The U.S. Food and Drug Administration is alerting pet owners, veterinarians, health care providers and pharmacists that pets are at risk of illness and death when exposed to the topical cancer medication Fluorouracil Cream USP 5% (5-FU.) intended for use in people. Fluorouracil may also be marketed under the brand names Carac, Effudex and Fluoroplex.
People using this medication should use care when applying and storing the medication if they are also in a household with pets, as even very small amounts could be dangerous to these animals.
This advice follows reports made to the FDA of five dogs that became ill and died after accidentally ingesting the topical cream. In one case, two dogs began playing with a tube of Fluorouracil and one punctured the tube before their owner could retrieve it. Within 2 hours, the dog that punctured the tube began vomiting, experienced seizures, and died 12 hours later. In a separate case, a dog located his owner’s tube of Fluorouracil and ingested its contents. The owner realized the dog had ingested the medication and rushed him to the veterinarian. The veterinarian attempted treatment, but the dog’s condition declined over three days and he was ultimately euthanized.
Although the FDA has not to date received any reports involving cats, they are also expected to be extremely sensitive to Fluorouracil cream. If an owner applies Fluorouracil cream to an afflicted area and touches their cat, the cat may accidentally ingest the medication when grooming itself and suffer adverse events.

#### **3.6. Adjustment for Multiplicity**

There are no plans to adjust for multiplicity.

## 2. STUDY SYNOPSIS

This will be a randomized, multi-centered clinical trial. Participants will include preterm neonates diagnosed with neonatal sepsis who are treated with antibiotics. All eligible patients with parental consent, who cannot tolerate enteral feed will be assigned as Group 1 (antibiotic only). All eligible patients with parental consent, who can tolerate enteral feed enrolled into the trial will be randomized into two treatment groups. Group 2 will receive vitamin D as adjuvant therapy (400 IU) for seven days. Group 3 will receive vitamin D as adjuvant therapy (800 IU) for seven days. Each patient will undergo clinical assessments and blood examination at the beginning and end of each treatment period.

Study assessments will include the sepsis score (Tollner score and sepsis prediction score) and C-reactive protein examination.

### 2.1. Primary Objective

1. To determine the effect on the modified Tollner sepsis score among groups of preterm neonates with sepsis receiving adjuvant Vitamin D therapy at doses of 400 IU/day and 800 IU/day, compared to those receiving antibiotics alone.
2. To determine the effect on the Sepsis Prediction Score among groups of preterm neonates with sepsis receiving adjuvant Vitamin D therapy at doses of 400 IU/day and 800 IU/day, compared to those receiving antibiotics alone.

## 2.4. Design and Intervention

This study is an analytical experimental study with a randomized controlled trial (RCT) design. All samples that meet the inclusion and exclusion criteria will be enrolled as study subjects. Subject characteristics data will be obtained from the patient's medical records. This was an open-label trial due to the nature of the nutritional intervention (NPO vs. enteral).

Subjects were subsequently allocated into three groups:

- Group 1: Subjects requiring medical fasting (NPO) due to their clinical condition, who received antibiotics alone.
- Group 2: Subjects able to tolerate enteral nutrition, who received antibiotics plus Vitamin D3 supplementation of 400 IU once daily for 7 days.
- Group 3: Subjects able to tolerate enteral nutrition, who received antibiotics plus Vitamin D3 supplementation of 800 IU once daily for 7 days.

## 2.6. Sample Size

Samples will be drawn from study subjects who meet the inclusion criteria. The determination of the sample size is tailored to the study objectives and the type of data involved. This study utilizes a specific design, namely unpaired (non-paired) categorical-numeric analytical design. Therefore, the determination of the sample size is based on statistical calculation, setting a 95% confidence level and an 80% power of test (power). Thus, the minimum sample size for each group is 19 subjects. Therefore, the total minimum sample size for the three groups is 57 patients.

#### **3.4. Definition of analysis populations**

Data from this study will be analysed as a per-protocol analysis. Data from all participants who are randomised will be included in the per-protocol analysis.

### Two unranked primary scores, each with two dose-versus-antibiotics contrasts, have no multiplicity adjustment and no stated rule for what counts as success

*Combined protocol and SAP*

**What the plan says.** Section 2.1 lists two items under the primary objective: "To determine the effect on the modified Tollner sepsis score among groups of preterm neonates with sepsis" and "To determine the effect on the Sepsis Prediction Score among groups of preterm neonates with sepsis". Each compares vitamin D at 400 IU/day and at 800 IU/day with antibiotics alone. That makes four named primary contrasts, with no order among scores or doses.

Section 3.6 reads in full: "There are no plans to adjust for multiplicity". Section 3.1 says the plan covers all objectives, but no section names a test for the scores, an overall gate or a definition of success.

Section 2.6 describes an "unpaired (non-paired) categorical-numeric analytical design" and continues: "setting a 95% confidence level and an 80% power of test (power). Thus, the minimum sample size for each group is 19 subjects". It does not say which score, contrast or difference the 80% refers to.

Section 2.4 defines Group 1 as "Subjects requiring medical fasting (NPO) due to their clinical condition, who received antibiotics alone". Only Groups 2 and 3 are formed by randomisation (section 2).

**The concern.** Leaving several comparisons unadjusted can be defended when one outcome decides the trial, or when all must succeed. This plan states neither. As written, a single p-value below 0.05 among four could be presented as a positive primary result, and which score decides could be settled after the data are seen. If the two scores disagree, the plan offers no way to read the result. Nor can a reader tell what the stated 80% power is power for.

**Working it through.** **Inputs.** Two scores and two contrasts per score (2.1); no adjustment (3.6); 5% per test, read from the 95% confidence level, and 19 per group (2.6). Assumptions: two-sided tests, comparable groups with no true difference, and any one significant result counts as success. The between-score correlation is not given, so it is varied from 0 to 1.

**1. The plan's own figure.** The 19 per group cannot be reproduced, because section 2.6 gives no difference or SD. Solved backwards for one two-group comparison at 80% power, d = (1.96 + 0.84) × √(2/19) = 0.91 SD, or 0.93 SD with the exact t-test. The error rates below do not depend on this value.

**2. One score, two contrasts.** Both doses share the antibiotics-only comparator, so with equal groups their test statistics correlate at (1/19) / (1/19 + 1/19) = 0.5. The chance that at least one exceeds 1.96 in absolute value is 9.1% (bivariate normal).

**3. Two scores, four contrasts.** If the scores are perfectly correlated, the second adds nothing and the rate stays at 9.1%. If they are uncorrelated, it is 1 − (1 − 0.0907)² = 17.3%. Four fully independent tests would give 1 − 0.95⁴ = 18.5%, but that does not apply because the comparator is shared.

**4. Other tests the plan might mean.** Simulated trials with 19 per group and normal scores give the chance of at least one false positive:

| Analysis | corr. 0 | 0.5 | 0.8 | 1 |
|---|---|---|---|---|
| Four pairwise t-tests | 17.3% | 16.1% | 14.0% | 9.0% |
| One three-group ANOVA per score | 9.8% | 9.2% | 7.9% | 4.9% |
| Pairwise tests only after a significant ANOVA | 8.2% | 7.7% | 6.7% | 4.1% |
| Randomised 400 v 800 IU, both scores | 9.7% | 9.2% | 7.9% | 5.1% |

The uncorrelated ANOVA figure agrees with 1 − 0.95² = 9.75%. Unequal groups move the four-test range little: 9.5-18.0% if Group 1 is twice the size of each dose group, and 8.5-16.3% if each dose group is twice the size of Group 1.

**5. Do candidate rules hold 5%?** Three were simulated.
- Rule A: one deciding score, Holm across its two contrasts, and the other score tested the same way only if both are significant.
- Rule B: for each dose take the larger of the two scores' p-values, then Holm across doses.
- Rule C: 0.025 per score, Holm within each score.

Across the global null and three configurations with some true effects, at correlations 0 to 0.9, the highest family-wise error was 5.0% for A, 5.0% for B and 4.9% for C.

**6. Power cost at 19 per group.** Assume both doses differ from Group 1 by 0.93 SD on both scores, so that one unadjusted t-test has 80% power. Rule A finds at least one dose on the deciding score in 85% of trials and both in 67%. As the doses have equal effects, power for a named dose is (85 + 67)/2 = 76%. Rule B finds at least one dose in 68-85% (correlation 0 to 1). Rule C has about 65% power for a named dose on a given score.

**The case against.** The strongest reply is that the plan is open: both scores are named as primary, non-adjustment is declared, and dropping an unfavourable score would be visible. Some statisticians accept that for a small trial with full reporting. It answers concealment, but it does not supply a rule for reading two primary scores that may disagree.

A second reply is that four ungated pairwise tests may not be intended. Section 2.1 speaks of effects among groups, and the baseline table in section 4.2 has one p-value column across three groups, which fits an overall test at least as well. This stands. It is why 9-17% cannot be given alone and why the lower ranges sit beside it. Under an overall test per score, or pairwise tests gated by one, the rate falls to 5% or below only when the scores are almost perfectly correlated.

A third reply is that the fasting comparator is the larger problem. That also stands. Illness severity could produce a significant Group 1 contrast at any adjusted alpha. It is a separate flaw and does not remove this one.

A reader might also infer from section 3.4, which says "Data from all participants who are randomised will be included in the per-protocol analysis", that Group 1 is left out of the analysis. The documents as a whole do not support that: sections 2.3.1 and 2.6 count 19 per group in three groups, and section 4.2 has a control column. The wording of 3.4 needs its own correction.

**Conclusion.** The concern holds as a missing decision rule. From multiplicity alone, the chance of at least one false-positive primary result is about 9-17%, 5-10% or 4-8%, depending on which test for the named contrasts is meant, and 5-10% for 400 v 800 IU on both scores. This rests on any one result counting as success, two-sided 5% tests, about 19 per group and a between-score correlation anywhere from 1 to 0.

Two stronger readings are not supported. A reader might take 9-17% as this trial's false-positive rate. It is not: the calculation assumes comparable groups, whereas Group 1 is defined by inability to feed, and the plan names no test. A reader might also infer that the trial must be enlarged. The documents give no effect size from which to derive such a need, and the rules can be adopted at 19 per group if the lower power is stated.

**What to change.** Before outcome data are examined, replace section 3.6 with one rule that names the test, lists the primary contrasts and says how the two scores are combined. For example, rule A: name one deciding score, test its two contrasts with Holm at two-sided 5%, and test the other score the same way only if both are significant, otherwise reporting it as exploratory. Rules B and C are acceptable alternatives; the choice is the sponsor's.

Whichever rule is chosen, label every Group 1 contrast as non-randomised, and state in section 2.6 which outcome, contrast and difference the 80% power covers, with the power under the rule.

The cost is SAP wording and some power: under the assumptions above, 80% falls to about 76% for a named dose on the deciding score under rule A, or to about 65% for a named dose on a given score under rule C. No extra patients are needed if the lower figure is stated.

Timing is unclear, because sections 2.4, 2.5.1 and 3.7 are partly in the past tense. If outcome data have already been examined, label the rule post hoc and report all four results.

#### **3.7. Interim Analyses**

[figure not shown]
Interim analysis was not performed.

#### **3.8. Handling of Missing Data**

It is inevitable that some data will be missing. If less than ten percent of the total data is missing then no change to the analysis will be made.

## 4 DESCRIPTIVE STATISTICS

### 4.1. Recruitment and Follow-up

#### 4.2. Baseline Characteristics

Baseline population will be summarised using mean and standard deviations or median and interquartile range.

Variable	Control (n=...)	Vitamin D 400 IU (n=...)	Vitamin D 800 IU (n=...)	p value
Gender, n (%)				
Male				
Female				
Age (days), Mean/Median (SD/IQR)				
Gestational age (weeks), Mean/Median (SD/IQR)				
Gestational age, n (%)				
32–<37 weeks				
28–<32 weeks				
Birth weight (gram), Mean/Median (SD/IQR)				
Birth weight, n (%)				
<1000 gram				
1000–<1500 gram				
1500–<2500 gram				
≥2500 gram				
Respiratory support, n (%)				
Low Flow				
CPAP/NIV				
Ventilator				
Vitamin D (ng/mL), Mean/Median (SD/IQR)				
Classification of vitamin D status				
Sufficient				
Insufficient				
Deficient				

What Pet Owners Should Do
- Store all medications safely out of the reach of pets.
- Safely discard or clean any cloth or applicator that may retain medication and avoid leaving any residues of the medication on hands, clothing, carpeting or furniture.
- Consult your health care provider on whether it is appropriate to cover the treated area.
- If you are using topical medications containing Fluorouracil and your pet becomes exposed, consult a veterinarian immediately.
- If your pet shows signs such as vomiting, seizing or other illness, seek immediate veterinary care for your pet and be sure to provide the details of the exposure.
- Pet owners can also report any adverse events to the FDA.
What Veterinarians Should Do
Veterinarians who have patients who show signs such as vomiting, seizing or other illness should ask whether anyone in the household has used topical chemotherapy containing Fluorouracil.
Veterinarians can also report any adverse events to the FDA.
What Health Care Providers Should Do
Health care providers who prescribe topical cancer medications containing Fluorouracil and pharmacists who fill these prescriptions should advise patients with pets to take care to prevent exposure of the pet to the medication.